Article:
Estonia does not need to start weakening relations with Turkey by recognizing the Armenian genocide, Chairman of the Riigikogu's Foreign Affairs Committee Marko Mihkelson (Reform) said on Tuesday, in response to a proposal by the foreign minister Margus Tsahkna (Eesti 200).
During an official visit to Yerevan last week, Tsahkna released a statement saying Estonia would work towards recognizing the 1915 genocide.
Tsahkna told ERR on Wednesday his proposal is nothing new and was first put forward by President Arnold Rüütel in 2004. Estonia's allies, such as the USA, Sweden, Germany, Latvia, and Lithuania, have also recognized the event as genocide, he added.
The issue must now be discussed in the Riigikogu and the ball is in its court, the minister said.
"And I know that there are such discussions. This is nothing urgent, but it is more of a question of values that goes along with our own broader concept of the rule of law, genocide, all the international crimes against humanity that we have been very clear about and that Russia is also carrying out today in relation to Ukraine. I have stated my position, and it is now up to the Riiigkogu to debate the matter," Tsahkna said.
Mihkelson: Issue should have been discussed with Riigikogu first
Mihkelson said Tsahkna's proposal was a "surprise" and the topic is not being discussed in the Riigikogu.
"We all read about it in the minister's social media post. The foreign minister apparently missed the little nuance that if we are seeking the widest possible support in the Riigikogu on this issue, it is better to engage with our partners and colleagues through the Parliament and see what the willingness is on the ground to get broad support for such a bill before announcing it on social media," the MP said.
"Communicating with representatives of various factions, I do not see that this is a topical issue at the moment and that such a bill be processed will by the Riigikogu," he added.
Mihkelson did not rule out putting forward a draft on the matter in the future, but said politics is always in the background. At the moment he believes prioritising relations with Turkey is more important.
"We understand perfectly well what has happened in history, and Estonia's foreign policy is, after all, more broadly set to stand up for these values, so that no crime against humanity goes unpunished or is repeated. But at this point in time, with a very turbulent world, and with the news coming out of Ukraine rather more worrying than it was six months ago, and with a number of serious problems to be solved in keeping the allied space together, any additional tension between the allies, not least because of our own actions, is certainly not in Estonia's security interests," said Mihkelson.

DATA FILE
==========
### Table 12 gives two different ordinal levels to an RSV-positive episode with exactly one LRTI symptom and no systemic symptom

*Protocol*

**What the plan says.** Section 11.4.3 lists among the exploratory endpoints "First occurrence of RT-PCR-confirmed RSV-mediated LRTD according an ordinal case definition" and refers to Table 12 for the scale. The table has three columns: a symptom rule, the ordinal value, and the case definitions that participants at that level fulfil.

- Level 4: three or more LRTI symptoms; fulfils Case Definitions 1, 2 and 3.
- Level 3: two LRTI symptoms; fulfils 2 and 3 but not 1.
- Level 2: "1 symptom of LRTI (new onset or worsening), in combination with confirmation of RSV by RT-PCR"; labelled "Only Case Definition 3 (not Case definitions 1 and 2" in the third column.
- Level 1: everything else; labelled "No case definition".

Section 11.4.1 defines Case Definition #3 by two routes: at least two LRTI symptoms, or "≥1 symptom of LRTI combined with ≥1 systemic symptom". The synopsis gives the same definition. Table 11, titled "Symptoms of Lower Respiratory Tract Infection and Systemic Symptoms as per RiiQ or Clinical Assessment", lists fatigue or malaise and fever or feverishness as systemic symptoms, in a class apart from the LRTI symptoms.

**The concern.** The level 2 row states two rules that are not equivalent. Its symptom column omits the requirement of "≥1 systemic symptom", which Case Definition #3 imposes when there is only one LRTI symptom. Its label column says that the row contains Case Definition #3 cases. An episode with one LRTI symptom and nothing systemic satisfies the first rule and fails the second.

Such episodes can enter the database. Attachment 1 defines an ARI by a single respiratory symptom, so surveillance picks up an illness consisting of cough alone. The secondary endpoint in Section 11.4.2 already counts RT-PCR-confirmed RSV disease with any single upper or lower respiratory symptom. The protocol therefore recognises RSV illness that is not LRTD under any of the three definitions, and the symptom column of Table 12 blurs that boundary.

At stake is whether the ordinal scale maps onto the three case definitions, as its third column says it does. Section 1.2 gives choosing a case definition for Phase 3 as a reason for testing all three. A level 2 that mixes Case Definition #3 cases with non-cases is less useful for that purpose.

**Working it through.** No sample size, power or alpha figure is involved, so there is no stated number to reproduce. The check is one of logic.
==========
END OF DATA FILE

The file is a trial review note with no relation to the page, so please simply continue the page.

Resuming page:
"What is important for Estonia in international foreign policy at the moment is precisely the issues of ensuring security and strengthening the alliance space, not weakening it. This is a clear priority in our foreign policy, this is my personal view," he added.
Ministry of Foreign Affairs communicates with Turkey
Mihkelson indicated that Turkey had a very clear and critical reaction to Tsahkna's statement.
"Estonia has concluded a very substantial defense cooperation agreement with Turkey for armored vehicles. Turkey is a very important ally in NATO. We have, of course, also conveyed these messages to our Turkish counterparts through direct contacts and diplomatic channels," he said.
Tsahkna said Turkish officials have asked what Estonia's plans are.
The Ministry of Foreign Affairs told ERR the Estonian ambassador in Ankara has explained Estonia's positions. There has also been communication with the Turkish ambassador in Tallinn.
"In our discussions, we stressed the importance of bilateral relations and a continued strong alliance with Turkey. Estonia does not attribute the Armenian genocide to any of today's countries. We believe that speaking openly about what happened in history will contribute to the development of democratic societies and also prevent the recurrence of these crimes," the ministry said.
The Armenian genocide took place in 1915 when the Ottoman Empire systematically destroyed and deported Armenians, causing the death of an estimated 1.5 million Armenians.
The Armenian National Institute said 32 countries have recognized the killing of Armenians as genocide. However, Turkey does not believe the claim and some countries have allegedly not recognized the genocide to keep up good relations.
Last year, representatives of the Association of Estonian National Minorities called on the Riigikogu to recognize the Armenian genocide
Editor: Helen Wright